Matt Yglesias has a good reaction post to the Sunday NYT story about Awakening Councils switching sides again in Iraq. I have two points here, one about how policy looks from the point of view of the president and one about elections and democracy; I'll tackle them in separate posts. So: I agree with what Yglesias says, especially that "there’s no genius “counterinsurgency” method here ready to be successfully deployed around the world."
I might disagree, however, with his claim that "nothing in Iraq has really been solved." George W. Bush had a real problem in late 2006 -- how to get out of Iraq without accepting the blame for defeat there. In that, the surge most definitely worked; at great cost (and it's important to remember that the surge months were basically the peak period for coalition losses), the surge achieved peace enough that Bush's subsequent actions could be spun and believed as that old elusive goal, Peace With Honor. Whatever the merits of the surge for long-term stability or a US-friendly future in Iraq, I think it's hard to see how Bush could have simply declared victory and pulled out in fall 2006 without further undermining his credibility. Of course, he could have done it anyway, but presidents are reluctant to undermine their credibility with good reason, at home and abroad -- not to mention that they're reluctant to just admit defeat in wars they began. Now, I'm not saying that it was "worth" some 1500 dead American soldiers to rescue what little remained of George W. Bush's shattered credibility at that point...just that he was in a legitimately awful situation by that point, and the surge "worked" to solve that, regardless of what happens in the long run.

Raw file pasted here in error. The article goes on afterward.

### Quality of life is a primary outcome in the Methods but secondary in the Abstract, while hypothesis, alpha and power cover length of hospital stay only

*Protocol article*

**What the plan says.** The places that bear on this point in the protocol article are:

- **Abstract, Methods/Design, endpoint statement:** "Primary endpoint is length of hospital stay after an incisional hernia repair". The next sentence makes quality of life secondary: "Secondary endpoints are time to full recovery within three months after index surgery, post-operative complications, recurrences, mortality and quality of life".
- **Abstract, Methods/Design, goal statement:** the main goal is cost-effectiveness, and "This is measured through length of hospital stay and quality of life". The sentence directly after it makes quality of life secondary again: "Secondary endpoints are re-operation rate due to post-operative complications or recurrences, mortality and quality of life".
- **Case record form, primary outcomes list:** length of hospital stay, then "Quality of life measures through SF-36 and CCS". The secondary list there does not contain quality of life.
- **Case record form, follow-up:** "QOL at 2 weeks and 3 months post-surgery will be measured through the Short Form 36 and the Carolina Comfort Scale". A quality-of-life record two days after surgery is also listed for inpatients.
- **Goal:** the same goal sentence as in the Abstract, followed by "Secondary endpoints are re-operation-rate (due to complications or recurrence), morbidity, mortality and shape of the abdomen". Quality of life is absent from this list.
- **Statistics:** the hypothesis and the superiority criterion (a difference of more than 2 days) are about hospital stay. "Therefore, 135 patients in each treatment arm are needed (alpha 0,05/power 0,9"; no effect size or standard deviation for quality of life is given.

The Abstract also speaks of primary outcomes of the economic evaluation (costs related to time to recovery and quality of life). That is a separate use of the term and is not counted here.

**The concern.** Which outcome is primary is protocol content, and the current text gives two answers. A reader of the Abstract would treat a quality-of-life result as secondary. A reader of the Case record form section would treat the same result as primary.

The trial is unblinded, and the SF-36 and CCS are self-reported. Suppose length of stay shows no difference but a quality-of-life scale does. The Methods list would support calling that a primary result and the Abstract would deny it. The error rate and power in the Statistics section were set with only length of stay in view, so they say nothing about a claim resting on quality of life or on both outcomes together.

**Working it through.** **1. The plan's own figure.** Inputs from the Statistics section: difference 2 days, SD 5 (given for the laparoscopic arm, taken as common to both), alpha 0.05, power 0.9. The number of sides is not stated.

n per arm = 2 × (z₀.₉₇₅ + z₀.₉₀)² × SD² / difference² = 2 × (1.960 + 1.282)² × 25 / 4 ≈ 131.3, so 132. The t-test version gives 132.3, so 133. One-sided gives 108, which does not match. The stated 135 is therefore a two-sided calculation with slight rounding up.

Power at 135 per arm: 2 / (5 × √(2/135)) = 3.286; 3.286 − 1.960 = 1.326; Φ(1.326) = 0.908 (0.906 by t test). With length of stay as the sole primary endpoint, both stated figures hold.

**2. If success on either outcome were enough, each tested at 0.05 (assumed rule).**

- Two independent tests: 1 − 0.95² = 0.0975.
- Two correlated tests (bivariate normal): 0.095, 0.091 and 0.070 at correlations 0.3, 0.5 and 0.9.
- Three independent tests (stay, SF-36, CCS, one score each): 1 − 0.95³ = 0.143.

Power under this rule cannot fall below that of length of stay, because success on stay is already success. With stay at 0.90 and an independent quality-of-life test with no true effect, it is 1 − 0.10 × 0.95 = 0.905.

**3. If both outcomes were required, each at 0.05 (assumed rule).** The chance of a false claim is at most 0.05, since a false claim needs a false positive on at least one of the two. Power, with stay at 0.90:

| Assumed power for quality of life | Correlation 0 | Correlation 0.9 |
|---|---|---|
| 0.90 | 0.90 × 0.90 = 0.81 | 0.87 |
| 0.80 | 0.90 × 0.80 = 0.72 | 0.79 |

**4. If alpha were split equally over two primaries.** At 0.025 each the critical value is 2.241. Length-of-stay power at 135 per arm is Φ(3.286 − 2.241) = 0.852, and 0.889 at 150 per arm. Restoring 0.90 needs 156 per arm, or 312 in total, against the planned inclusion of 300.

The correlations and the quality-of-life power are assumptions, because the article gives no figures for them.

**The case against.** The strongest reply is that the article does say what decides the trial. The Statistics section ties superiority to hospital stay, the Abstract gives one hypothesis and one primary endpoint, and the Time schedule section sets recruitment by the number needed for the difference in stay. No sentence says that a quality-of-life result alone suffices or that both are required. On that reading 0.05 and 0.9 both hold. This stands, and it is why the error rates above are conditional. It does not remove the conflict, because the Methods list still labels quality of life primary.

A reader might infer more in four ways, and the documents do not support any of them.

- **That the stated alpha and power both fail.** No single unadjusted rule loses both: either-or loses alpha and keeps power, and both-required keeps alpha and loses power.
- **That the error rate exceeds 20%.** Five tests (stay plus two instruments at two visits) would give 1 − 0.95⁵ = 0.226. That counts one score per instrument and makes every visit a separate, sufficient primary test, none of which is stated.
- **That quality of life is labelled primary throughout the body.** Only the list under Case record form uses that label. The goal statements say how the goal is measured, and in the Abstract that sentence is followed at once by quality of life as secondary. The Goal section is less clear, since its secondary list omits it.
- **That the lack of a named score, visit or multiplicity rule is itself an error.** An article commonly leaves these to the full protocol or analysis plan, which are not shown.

(Just to be clear: I'm not saying at all that critics of the surge were wrong, just that whether it "worked" depends on what it was supposed to do. If the goal of the surge was to get Americans out in the medium run without George W. Bush getting the blame for "losing" a war, then I think it worked. It's worth keeping in mind that it was always presented as a temporary surge, not an escalation, and it was eventually executed that way. But none of this means it was the "right" policy in any overall, objective way...I tend to side with Yglesias on that, but it's one of those questions that's awful hard to answer definitively. And of course it has to be said whenever this comes up that Bush created the problem for himself by starting the war in Iraq without a reasonable plan for "victory," and then not actively managing the war for years).
The point here is that part of what democracies do is empower politicians, and that means, for better or worse, that what politicians care about turns out to matter. If it's true that the only thing that was bought by the surge was making sure that Iraq was not "lost" on Bush's watch...well, a lot of people will tell you that's a horrible thing (and, yes I'm using a lot of scare quotes in this item, because so many of these concepts are contested). But it's hard to see any way around that sort of thing in a representative democracy.